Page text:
Born in Germany only two years before John Constable, Caspar David Friedrich is widely regarded as the most important of the German romantic landscape painters.  

Friedrich was born in Greifswald on the Baltic Coast. He was the sixth of ten children brought up in the strict Lutheran creed of his father Adolf Gottlieb Friedrich, a candle maker and soap boiler.  He was confronted with death at an early age.

  • His mother died when he was just seven years old
  • Two sisters died a few years later
  • Younger brother, Johann Christoffer drowned when he fell through the ice on a frozen lake – young Caspar David tried to save him but failed.

This personal tragedy certainly explains some of the melancholy and the presence of death in many of Friedrich’s paintings. He paints small figures contemplating the view and inviting us to do the same. And the view is of a nature that is beyond human control, unreachable and merciless and at the same time inspiring us to hope for eternal life.

Magical Light and Contemplative Figures

Friedrich’s paintings are easy to recognise. He is famous for the magical light that seems to shine from within the canvas itself and there is often a figure in the foreground with his or her back turned to the viewer.

Friedrich’s primary interest was the contemplation of nature to convey a subjective, emotional response to the natural world and he is best known for his allegorical landscapes featuring:

  • contemplative figures silhouetted against night skies
  • morning mists
  • barren trees
  • Gothic ruins
  • His small human figures set within expansive landscapes, are deliberately reduced to a scale that, according to the art historian Christopher John Murray: “directs the viewer’s gaze towards their metaphysical dimension” (extract from Encyclopaedia of the Romantic Era Volume One, edited by John Murray)


Like Constable, Friedrich made sketches from life, but often mixed scenes from completely different locations when he completed his paintings. In language reminiscent of John Constable, he said:

“The artist should paint not only what he sees before him, but also what he sees within him. If, however, he sees nothing within him, then he should also refrain from painting that which he sees before him.” Caspar David Friedrich

Close your bodily eye so that you may see your picture first with the spiritual eye. Then bring to the light of day that which you have seen in the darkness so that it may react upon others from the outside inwards.”  Caspar David Friedrich

Click this link for an enlightening discussion on German Romanticism and Monk by the Sea (the painting under discussion is the second image above)

God in Creation

Friedrich believed that the divine nature of God could be sensed in his creations and this belief inspired such works as The Monk by the Sea (1808) see second image above and The Wanderer above the Sea of Fog’ (1818) see fourth image above, depicting a figure silent and alone in a mist-filled landscape. Take a look at The Stages of Life (1835)  see third image above and you will see a landscape with a message – peopled with isolated figures who appear to be interrogating nature as to the meaning of their lives.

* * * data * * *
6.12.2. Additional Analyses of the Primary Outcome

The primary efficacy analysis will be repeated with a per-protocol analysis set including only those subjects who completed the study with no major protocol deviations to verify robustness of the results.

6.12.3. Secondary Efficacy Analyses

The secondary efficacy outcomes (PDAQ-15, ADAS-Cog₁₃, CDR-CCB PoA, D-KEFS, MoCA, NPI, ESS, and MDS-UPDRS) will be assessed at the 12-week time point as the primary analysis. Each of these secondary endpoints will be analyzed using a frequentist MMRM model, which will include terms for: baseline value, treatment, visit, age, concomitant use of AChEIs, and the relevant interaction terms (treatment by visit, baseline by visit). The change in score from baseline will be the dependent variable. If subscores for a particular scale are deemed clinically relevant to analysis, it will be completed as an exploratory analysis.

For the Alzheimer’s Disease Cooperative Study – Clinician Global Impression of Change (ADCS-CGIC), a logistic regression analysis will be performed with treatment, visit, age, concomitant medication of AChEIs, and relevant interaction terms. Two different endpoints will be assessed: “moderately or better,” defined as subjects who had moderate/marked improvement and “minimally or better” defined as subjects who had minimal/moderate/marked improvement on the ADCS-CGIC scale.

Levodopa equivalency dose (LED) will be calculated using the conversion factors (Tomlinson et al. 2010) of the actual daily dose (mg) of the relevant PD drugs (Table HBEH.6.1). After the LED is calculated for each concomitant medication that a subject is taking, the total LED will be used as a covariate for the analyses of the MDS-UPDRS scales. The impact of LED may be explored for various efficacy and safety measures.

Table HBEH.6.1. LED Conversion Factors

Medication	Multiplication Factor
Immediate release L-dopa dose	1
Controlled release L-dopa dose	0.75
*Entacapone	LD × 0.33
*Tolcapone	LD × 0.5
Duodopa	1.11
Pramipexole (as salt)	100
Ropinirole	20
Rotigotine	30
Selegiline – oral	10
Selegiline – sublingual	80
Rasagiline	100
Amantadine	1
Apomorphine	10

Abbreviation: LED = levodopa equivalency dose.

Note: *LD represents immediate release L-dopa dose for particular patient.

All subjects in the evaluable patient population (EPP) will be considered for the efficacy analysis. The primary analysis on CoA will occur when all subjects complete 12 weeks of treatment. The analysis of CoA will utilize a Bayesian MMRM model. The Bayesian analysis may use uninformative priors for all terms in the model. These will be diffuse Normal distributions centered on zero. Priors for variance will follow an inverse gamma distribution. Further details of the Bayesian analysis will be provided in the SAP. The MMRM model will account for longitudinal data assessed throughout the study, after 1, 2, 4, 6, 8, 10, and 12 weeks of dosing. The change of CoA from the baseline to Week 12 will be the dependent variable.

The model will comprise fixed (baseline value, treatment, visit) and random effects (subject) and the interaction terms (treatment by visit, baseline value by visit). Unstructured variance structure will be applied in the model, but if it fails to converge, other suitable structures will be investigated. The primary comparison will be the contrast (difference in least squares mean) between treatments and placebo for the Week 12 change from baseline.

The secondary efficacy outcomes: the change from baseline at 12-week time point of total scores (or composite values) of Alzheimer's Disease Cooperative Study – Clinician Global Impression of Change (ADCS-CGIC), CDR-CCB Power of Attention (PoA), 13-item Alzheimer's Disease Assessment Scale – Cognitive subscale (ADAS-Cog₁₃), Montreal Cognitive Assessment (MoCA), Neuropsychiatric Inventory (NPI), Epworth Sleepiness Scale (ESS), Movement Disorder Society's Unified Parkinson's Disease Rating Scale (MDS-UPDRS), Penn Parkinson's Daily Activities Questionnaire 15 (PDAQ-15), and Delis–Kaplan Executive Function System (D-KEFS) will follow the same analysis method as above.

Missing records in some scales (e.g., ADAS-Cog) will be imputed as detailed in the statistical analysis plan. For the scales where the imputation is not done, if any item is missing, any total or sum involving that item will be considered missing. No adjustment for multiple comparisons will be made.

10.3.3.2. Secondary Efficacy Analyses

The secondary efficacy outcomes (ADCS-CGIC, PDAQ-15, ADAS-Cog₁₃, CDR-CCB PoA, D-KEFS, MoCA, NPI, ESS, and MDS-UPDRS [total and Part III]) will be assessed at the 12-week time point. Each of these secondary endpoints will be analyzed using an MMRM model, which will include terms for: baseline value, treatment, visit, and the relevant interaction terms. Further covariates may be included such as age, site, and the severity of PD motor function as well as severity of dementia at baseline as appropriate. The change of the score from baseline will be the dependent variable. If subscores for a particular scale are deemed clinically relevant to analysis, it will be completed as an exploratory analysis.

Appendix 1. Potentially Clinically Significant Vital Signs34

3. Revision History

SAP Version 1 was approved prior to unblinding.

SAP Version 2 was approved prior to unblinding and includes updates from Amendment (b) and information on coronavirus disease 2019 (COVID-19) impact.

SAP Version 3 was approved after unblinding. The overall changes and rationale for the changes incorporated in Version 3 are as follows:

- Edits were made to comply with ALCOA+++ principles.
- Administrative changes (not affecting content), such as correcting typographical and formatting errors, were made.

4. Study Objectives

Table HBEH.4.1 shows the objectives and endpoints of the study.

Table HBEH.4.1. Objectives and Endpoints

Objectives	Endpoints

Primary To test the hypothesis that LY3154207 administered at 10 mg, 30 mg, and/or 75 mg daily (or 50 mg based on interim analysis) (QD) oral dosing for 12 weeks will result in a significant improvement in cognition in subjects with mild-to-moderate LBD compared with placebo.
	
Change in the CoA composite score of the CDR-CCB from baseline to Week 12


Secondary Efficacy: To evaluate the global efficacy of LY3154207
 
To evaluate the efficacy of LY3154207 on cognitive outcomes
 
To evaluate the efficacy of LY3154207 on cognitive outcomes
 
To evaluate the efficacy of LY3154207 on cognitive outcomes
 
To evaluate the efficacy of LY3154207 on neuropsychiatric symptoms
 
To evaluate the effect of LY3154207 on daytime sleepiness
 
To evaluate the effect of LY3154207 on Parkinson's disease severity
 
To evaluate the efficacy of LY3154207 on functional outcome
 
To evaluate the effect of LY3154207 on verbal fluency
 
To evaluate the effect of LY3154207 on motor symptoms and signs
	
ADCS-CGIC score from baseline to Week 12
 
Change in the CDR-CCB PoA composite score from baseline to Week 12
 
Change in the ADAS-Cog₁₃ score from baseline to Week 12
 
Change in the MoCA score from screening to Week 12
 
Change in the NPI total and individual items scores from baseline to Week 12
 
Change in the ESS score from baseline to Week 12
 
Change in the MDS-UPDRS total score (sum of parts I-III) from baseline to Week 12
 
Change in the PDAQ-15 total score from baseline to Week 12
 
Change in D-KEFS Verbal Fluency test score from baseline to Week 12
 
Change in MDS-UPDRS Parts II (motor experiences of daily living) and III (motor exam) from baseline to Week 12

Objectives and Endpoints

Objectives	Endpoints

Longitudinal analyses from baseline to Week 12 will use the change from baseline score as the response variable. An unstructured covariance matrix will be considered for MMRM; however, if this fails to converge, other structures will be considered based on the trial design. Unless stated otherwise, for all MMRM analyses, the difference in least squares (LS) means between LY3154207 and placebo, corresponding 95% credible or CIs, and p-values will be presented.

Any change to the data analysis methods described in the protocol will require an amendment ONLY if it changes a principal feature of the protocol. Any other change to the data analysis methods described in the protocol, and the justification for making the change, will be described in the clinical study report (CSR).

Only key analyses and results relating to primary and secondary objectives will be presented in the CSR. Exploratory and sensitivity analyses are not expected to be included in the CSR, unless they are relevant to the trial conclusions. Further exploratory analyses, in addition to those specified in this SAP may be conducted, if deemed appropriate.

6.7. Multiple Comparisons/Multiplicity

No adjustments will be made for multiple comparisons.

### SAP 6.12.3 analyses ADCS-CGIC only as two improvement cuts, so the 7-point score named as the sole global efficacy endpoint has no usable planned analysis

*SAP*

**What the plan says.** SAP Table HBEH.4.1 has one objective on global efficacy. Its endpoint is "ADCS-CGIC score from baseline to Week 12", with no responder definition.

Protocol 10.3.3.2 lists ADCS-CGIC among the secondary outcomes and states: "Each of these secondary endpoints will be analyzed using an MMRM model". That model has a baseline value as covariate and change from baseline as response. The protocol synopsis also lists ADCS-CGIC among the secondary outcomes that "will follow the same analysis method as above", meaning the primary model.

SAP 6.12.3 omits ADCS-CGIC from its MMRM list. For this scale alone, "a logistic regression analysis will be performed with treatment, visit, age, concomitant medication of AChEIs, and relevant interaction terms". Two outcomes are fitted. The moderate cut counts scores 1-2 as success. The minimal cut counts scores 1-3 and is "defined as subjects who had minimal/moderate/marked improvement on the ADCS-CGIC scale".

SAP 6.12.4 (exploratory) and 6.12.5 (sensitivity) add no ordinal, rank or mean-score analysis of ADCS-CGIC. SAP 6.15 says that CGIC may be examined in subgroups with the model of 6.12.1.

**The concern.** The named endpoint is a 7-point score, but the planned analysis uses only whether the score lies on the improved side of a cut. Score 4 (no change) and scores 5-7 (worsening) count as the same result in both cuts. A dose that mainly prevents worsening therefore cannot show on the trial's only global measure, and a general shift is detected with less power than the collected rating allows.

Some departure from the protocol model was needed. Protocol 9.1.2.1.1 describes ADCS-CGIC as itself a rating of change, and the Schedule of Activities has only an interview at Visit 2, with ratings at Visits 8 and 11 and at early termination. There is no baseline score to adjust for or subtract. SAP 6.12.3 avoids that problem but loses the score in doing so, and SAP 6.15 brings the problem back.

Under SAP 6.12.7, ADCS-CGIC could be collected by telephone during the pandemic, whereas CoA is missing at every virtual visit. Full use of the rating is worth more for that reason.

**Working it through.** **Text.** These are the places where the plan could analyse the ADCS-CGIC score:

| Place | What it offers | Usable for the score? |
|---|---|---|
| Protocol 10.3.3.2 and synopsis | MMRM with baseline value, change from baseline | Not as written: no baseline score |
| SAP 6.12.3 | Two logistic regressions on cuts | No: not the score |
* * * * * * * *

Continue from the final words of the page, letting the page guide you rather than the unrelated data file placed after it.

“A dedication to a mystical Christianity lies behind his landscapes.  His introspective nature led him to pursue the idea of the spiritual significance of landscape in a life-long quest. The strong glow of moonlight, or the mists of dawn envelop like a mystical veil, the occasional figures in a silent and impassive isolation as they commune with the spirit of nature.” The Illustrated History of Art by Judith Clark.

Rise and Decline

Having enjoyed recognition and success in his early and middle years, Friedrich’s reputation declined. When romantic painting decreased in popularity, Friedrich did not change his manner with the mood of the day. He kept his conviction, which made it hard for him to provide for his wife and three daughters who were forced to live in relative poverty.


Towards the end of his life he became lonelier and his paintings became darker. At the age of 61 he had a stroke, from which he never fully recovered. After that he was forced to paint in a small format, using watercolor and sepia. By then, he was something of a broken man. But his conviction stayed strong. Friedrich said:

I am not so weak as to submit to the demands of the age when they go against my convictions. I spin a cocoon around myself; let others do the same. I shall leave it to time to show what will come of it: a brilliant butterfly or maggot.” Caspar David Friedrich

End of Life

Caspar David Friedrich died in obscurity in 1840, a recluse living in Dresden, dependent on the charity of friends. His passing was little noticed within the artistic community.

Icon of the German Romantic Movement

It was not until the late 1970s that Friedrich regained his reputation as an icon of the German Romantic movement and a painter of international importance.